Figure 3: of D mesons [12] and charged pions [13] as a function of centrality compared to a pQCD model including mass dependent radiative and collisional energy loss [14].
Figure 4: [12] and non-prompt J/ meson [15] vs. centrality compared to a pQCD model including mass dependent radiative and collisional energy loss [14].

Figures 4 and 4 show the D-meson as a function of centrality (quantified in terms of the average number of participant nucleons in the Pb–Pb collision) [12] along with the of charged pions [13] and non-prompt J/ mesons measured by the CMS Collaboration [15], respectively. The focus here is on the study of the parton energy loss, thus, the results are presented for the high- interval for the pions and D mesons and for for J/ from B-meson decays. The of charged pions and D mesons are compatible within uncertainties in all centrality classes. The average difference of the values of D mesons and non-prompt J/ in the 0–10% and 10–20% centrality classes is larger than zero with a significance of 3.5 . A pQCD model including mass-dependent radiative and collisional energy loss [14] describes well the similarity of the D-meson and charged-pion . In this model, the colour-charge dependence of energy loss is compensated by the softer fragmentation and spectrum of gluons with respect to those of c quarks leading to a very similar for D mesons and pions. This calculation results in a larger suppression of D mesons with respect to non-prompt J/, in agreement with the data. The large difference in the two derives predominantly from the quark-mass dependence of parton energy loss, as demonstrated by the non-prompt J/ calculated considering the c-quark mass in the energy loss of b quarks (dotted lines in Figure 4[14, 16, 17].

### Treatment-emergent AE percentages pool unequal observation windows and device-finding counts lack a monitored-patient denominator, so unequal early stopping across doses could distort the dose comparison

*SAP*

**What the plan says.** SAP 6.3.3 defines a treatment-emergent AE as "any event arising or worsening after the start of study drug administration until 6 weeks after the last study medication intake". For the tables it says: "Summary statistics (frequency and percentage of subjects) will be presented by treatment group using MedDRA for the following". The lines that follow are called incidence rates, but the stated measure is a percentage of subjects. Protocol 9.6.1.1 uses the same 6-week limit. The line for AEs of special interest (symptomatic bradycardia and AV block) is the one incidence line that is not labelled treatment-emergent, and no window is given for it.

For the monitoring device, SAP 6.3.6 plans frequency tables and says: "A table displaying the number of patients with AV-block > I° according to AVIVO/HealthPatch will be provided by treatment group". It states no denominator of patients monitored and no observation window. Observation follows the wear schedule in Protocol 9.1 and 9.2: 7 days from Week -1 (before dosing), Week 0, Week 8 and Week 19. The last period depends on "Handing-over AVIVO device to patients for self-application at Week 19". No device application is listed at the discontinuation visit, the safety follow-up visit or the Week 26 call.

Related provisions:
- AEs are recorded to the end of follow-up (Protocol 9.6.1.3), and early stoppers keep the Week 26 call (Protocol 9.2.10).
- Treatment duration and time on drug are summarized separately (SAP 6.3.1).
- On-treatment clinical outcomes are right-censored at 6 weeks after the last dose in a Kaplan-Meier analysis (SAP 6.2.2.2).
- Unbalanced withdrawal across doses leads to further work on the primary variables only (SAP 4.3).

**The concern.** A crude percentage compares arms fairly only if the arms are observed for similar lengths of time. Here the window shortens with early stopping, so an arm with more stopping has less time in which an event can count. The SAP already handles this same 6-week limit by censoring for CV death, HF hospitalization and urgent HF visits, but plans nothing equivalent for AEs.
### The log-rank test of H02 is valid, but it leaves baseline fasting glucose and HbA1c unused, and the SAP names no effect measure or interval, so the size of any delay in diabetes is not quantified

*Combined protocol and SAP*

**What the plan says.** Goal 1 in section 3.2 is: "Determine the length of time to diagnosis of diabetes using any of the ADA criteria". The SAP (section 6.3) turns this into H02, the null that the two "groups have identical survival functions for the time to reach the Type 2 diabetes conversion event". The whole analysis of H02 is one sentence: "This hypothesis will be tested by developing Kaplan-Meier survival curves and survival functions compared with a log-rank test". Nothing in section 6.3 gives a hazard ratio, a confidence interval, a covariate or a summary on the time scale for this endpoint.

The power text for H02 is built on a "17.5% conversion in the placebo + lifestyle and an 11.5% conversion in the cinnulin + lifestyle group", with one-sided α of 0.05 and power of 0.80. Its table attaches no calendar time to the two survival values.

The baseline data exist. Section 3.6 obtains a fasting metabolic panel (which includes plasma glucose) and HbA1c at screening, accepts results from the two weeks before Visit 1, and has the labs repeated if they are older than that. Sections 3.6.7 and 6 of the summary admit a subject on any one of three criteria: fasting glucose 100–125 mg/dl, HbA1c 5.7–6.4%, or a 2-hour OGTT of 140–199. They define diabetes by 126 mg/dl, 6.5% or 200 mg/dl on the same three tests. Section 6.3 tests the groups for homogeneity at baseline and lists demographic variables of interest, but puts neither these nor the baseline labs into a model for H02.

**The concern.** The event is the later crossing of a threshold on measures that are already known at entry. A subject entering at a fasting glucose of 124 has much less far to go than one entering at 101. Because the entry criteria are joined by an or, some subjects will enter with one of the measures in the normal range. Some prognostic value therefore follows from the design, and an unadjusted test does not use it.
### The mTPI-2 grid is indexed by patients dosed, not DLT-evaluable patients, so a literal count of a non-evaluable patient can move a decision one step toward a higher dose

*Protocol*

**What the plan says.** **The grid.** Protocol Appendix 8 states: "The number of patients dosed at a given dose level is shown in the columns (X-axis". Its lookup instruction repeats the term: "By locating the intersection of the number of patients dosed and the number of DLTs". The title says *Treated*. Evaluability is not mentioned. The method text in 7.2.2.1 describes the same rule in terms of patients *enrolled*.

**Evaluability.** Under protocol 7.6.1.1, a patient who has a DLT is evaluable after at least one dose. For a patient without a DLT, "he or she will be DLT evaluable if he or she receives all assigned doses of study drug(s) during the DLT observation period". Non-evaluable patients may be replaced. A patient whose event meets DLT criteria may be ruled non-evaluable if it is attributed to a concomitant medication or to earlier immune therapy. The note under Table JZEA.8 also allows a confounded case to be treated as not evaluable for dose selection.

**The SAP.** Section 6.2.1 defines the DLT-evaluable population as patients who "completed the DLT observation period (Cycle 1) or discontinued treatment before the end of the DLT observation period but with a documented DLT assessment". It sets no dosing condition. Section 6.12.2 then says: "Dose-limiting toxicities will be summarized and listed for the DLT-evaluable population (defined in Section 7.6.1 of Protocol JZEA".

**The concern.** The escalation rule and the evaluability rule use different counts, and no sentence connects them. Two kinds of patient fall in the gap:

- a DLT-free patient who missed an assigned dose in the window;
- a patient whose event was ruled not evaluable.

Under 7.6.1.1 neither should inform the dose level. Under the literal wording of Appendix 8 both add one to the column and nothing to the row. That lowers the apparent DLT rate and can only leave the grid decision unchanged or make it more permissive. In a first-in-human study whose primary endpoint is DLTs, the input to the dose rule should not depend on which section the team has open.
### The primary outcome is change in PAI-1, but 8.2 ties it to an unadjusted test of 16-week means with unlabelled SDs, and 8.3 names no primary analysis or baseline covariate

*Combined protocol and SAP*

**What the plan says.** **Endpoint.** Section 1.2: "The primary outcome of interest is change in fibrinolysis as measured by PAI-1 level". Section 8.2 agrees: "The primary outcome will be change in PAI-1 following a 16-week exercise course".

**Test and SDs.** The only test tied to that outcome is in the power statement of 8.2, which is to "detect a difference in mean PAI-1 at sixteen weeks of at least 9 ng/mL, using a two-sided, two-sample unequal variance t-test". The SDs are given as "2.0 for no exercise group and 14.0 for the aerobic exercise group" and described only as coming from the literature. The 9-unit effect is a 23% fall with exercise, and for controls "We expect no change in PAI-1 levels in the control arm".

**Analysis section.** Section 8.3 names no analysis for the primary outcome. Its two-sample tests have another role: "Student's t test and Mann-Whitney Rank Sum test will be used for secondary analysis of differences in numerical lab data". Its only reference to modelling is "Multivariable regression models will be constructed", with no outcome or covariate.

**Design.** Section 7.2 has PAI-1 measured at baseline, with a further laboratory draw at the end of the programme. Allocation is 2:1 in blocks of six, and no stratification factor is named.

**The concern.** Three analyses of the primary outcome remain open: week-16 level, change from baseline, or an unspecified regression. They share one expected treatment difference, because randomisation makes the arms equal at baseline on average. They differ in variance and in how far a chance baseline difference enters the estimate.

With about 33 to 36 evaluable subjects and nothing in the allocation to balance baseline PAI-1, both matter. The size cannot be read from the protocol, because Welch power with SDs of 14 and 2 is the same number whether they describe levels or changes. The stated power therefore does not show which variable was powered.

4 D-meson azimuthal anisotropy

Figure 5: Model comparison for the average D-meson in the 30–50% centrality class [18, 19].
Figure 6: in the 30–50% centrality class in two -wide orthogonal azimuthal intervals [19].

is defined as the second coefficient of the Fourier expansion of the -dependent particle distribution in azimuthal angle relative to the reaction plane. It quantifies the momentum azimuthal anisotropy of final-state D mesons that might result from the spatial asymmetry of the initial parton distribution in non-central collisions, as a consequence of the collective expansion of the QGP. Figure 6 shows the D-meson in Pb–Pb collisions in the 30–50% centrality class [18, 19] compared to theoretical models including charm-quark interactions with the medium constituents. The value of is larger than zero in the interval  GeV/ with a significance of about 5  and it is best described by models including mechanisms that transfer to the charm quarks the elliptic flow of the medium during the system expansion (namely collisional processes and hadronisation by recombination with light quarks). A smaller suppression is observed in the in-plane direction (Figure 6[19]; the ordering is equivalent to the observation of and, thus, consistent with the expectations from collective flow.

5 Conclusions

The results obtained by ALICE using the data from the LHC Run-1 (2010–2013) indicate a strong suppression of the D-meson production in central Pb–Pb collisions for , which is mainly due the interactions of heavy quarks with the hot and dense medium. The smaller observed for D mesons with respect to non-prompt J/ confirms the mass-dependent nature of the energy-loss mechanisms. The non-zero of D mesons and the azimuthal dependence of the indicate that, during the collective expansion of the medium, the interactions between its constituents and the charm quarks transfer to the latter information on the azimuthal anisotropy of the system. During the LHC Run-2 we expect to collect a data sample larger by a factor 5-10 with respect to Run-1, depending on collision centrality. It will be, thus, possible to measure the D-meson and with a better precision and in an extended range.

References

References